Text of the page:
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Evidence for an Issue 38 pieces of evidence for this issue.

pilots may lack confidence in automation (Issue #46) - Pilots may lack confidence in automation due to their experience (or lack thereof) with it. This may result in a failure to use automation when it should be used.

  1.  
  2. Evidence Type: Excerpt from Survey
    Evidence: Collaboration requires the maintenance of (mutual) awareness (e.g. what others are doing, intending, have done, found out). Whilst the above-mentioned implications of role switches between pilot and automation (e.g. ironies of automation, automation surprises) may sometimes be unavoidable, their effects may be mitigated by enabling better awareness of computer collaborator’s activities. Human collaborators would consider mode reversions very bad practice without announcing them clearly, ensuring that they have been noticed, and coordinating their effects in relation to collaborators’ activities and plans. Likewise, the supervisory role of pilots needs to be supported by providing suitable indications of automation progress, status, and predictions [13]. Pilots need to constantly double-check what the automation is doing since responsibility remains with them: P1: “you tend to double-check, although the longer you are on the airplane, the more confident you become. I certainly do that with the descent and the approach, double-check using my little method, a lot of guys I guess do the same sort of thing.” P2: “Generally no matter what system you are using you have to monitor it all the time ... you know in three minutes you are going to be here and the plane is going to turn right. (page 4)
    Strength: +1
    Aircraft: unspecified
    Equipment: automation
    Source: Bruseberg, A., & Johnson, P. (2004). Should Computers Function as Collaborators?. In Proceedings of HCI-Aero 2004 held in Toulouse, France September 29, 2004 to 1 October 2004. See Resource details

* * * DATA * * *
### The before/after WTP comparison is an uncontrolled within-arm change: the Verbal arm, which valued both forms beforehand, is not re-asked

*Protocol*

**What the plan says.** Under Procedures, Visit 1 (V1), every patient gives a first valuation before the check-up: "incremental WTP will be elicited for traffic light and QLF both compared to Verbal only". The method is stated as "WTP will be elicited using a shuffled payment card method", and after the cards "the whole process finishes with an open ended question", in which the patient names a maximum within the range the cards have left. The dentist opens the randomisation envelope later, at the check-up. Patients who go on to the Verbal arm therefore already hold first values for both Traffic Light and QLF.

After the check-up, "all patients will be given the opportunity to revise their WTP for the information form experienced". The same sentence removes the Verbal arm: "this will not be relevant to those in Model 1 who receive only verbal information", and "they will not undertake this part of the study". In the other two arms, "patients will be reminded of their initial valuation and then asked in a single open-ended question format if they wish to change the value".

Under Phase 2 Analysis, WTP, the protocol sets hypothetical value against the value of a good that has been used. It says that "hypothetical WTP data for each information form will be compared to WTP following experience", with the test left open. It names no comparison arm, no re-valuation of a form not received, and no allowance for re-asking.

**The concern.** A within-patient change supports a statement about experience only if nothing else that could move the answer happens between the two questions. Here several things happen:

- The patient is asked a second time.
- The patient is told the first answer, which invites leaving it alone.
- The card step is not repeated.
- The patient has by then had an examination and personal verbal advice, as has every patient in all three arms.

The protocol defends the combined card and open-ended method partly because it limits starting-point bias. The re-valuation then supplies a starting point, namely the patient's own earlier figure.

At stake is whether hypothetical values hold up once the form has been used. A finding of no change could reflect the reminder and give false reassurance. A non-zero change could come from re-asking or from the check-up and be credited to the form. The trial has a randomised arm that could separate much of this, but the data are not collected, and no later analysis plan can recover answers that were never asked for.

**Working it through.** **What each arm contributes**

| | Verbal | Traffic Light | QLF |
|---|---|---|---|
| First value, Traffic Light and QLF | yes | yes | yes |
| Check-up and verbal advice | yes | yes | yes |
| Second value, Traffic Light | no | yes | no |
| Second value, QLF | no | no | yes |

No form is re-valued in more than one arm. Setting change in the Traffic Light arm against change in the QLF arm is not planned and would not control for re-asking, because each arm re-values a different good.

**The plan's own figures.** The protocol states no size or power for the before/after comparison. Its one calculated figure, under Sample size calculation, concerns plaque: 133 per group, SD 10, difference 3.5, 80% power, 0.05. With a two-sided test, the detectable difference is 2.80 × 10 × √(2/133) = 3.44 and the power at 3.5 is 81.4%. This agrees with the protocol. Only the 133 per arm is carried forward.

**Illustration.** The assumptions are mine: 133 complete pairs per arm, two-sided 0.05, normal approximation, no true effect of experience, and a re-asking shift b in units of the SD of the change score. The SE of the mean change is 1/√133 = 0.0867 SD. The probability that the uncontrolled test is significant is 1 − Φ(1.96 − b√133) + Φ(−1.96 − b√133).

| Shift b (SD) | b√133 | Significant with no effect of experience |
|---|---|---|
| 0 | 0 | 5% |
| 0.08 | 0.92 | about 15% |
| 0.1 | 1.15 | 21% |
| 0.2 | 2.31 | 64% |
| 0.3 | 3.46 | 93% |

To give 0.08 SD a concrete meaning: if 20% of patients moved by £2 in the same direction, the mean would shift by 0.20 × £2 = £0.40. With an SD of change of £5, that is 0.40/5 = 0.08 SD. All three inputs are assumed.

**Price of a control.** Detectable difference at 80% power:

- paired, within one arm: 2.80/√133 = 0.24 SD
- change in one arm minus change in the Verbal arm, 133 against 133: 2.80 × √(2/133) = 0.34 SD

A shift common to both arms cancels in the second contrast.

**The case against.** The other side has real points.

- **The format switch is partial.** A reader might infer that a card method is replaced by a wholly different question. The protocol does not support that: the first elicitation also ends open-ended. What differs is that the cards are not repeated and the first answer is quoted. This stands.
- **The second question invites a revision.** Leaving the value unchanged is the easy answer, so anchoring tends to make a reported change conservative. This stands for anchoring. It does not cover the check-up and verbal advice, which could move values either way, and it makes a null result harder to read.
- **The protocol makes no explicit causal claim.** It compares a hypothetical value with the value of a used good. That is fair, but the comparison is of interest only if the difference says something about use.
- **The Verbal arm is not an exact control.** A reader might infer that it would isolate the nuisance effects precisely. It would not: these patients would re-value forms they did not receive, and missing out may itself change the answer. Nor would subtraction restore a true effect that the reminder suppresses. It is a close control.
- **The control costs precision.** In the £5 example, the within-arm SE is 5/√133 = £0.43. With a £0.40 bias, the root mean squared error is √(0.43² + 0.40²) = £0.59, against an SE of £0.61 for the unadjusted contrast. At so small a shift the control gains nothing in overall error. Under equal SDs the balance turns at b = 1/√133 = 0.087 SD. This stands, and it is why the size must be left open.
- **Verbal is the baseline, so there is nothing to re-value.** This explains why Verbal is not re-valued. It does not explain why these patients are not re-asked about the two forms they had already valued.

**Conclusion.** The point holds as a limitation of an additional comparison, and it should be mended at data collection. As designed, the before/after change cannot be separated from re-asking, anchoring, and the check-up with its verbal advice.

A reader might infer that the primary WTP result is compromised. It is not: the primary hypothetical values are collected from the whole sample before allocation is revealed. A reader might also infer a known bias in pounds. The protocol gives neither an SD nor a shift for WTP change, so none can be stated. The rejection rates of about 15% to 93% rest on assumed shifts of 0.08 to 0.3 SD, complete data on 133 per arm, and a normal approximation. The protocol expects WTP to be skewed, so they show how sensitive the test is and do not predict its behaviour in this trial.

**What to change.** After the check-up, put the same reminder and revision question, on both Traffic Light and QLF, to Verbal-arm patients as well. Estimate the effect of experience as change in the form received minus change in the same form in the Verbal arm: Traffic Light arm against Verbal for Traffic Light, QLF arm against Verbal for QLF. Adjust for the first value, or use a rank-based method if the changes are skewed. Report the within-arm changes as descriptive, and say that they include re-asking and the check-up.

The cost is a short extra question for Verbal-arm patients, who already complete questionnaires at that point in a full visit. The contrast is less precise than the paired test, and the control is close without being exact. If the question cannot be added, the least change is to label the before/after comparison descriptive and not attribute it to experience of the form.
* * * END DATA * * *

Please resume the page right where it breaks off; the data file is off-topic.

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  4. Evidence Type: Excerpt from Survey
    Evidence: Collaboration requires the maintenance of (mutual) awareness (e.g. what others are doing, intending, have done, found out). Whilst the above-mentioned implications of role switches between pilot and automation (e.g. ironies of automation, automation surprises) may sometimes be unavoidable, their effects may be mitigated by enabling better awareness of computer collaborator’s activities. Human collaborators would consider mode reversions very bad practice without announcing them clearly, ensuring that they have been noticed, and coordinating their effects in relation to collaborators’ activities and plans. Likewise, the supervisory role of pilots needs to be supported by providing suitable indications of automation progress, status, and predictions [13]. Pilots need to constantly double-check what the automation is doing since responsibility remains with them: P1: “you tend to double-check, although the longer you are on the airplane, the more confident you become. I certainly do that with the descent and the approach, double-check using my little method, a lot of guys I guess do the same sort of thing.” P2: “Generally no matter what system you are using you have to monitor it all the time ... you know in three minutes you are going to be here and the plane is going to turn right.” (page 4)
    Strength: +1
    Aircraft: unspecified
    Equipment: automation
    Source: Bruseberg, A., & Johnson, P. (2004). Should Computers Function as Collaborators?. In Proceedings of HCI-Aero 2004 held in Toulouse, France September 29, 2004 to 1 October 2004. See Resource details

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  6. Evidence Type: Excerpt from Survey
    Evidence: From the questionnaire data: "27% agreed that they were 'worried about sudden failures of the new devices like the FMS computer and the CRT displays' (#9), although the majority, 64%, disagreed with the statement" while 10% neither agreed nor disagreed. (page 21)
    Strength: +2
    Aircraft: B767
    Equipment: FMS
    Source: Curry, R.E. (1985). The Introduction of New Cockpit Technology: A Human Factors Study. NASA Technical Memorandum 86659, 1-68. Moffett Field, CA: NASA Ames Research Center. See Resource details

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  8. Evidence Type: Excerpt from Survey
    Evidence: From the questionnaire data: "26% agreed that they 'have serious concerns about the reliability of this new equipment,' and ... the majority disagreed (62%)." (#25) while 13% neither agreed nor disagreed with the statement. (page 22)
    Strength: +2
    Aircraft: B767
    Equipment: automation
    Source: Curry, R.E. (1985). The Introduction of New Cockpit Technology: A Human Factors Study. NASA Technical Memorandum 86659, 1-68. Moffett Field, CA: NASA Ames Research Center. See Resource details

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  10. Evidence Type: Excerpt from Survey
    Evidence: From the questionnaire data: "Twenty percent of the pilots disagree with the statement 'The new equipment is more reliable than the old' (#29) (45% agreed with the statement, and 35% neither agreed nor disagreed)." (page 21)
    Strength: -2
    Aircraft: B767
    Equipment: automation